Friday, March 5, 2010

Quake Season

I think it's quite possible that many are getting a bit of a doomsday feeling after the earth shook with its fourth major quake last night, not to mention all the aftershocks that keep jolting frazzled nerves. Even after the recent tragedies in Haiti and Chile, each person sees earthquakes differently, some enjoy them like carnival rides while others interpret them as a sign of divine wrath or civilization gone awry. Friends of mine watched a quake ripple like a wave through a California parking lot, making them feel small and pitiful like fleas on the back of a dog.

What we are seeing seems incredibly threatening because of our finite view; the smallness of our perspective obscures the long history of fractures and realignments that have animated the globe since its formation, since the rise of the singular landmass Pangaea, long since broken into the massive islands we call continents, each thriving with different biomes in variable climates. Thousands of years from now, deep convection currents of magma will slowly have pushed these aggregations of crust to new positions on the globe, and new biospheres and species will rise from them in response to the whirl. Where we are now was once somewhere else, entirely.

I like being reminded of the plasticity that we take for solidity, the earth's need to flow, the stretch and groan of the massive, iron-rich creature who graciously hosts endless gorgeousness, but it does make me want to be ready to jump and make sure the roof over my head is well supported. I regret that our species, in thoughtless and heartless desperation, puts flimsy and dangerous ceilings over heads and tender bodies, not accounting for the forces of the massive being we live on, mistaking the vital for the static in typical materialistic fashion. It's these falling things that directly cause fatalities, not the earth's necessary adjustments to the pressures that build within and under continental shelves. Our sacred sphere needs to move and relieve building pressures, must search for flexibility and ever new equilibria, just as all living things make constant adjustments to find rest in moments of balance and rarefaction before coming into new situations of compression. That's life, from my experience, quaking on.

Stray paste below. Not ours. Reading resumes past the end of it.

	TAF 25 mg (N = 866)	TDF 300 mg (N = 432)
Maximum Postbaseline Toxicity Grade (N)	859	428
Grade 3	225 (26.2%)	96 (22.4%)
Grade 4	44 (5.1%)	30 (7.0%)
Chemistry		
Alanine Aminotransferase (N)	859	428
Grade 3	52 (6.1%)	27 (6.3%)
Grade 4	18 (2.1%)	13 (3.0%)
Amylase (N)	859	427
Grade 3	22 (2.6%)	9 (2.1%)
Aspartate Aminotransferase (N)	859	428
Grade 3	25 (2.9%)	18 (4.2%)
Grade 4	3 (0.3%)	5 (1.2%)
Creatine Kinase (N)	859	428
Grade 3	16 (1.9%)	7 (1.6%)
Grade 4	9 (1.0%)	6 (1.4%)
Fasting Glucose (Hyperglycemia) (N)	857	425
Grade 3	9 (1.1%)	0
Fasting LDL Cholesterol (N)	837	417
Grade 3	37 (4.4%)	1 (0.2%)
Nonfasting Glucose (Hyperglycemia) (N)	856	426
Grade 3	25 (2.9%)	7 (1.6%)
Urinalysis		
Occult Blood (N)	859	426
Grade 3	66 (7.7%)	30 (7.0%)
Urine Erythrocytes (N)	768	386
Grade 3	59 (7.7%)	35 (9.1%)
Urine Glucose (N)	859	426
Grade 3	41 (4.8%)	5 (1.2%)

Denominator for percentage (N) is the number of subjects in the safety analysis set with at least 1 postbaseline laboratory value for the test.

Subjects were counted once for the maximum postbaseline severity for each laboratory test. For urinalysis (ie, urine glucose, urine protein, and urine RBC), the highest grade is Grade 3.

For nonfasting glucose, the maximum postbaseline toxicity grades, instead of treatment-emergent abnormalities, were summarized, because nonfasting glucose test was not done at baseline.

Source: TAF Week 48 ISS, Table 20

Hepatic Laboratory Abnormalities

Anonymous said...

Earthquakes definitely prompt a response from us. The famed 1755 quake in Lisbon led to discussions of theology and helped spark aspects of the late Enlightenment.

I don't think these two will have anywhere near the same effect. Business as usual, sadly.

amarilla said...

Do I recall correctly that the Lisbon earthquake led Voltaire to ridicule the assertion that this world is the best possible? I loved Candide, but note that Voltaire's logic only holds on the assumption that life is better than death, something Zhuangzi and others have doubted. I think it might be true that both life and death could be truly wonderful or equally awful. But we don't know, do we?

Anonymous said...

Indeed, "the best of all possible worlds" is a repeated refrain in Voltaire's Candide, aimed squarely at Leibniz.

As for the life/death dichotomy, you got me there. Though my instincts as a good dualist (gnostic) suggest that life and death are neither fully wonderful or awful. All I know is that one is necessary to the other.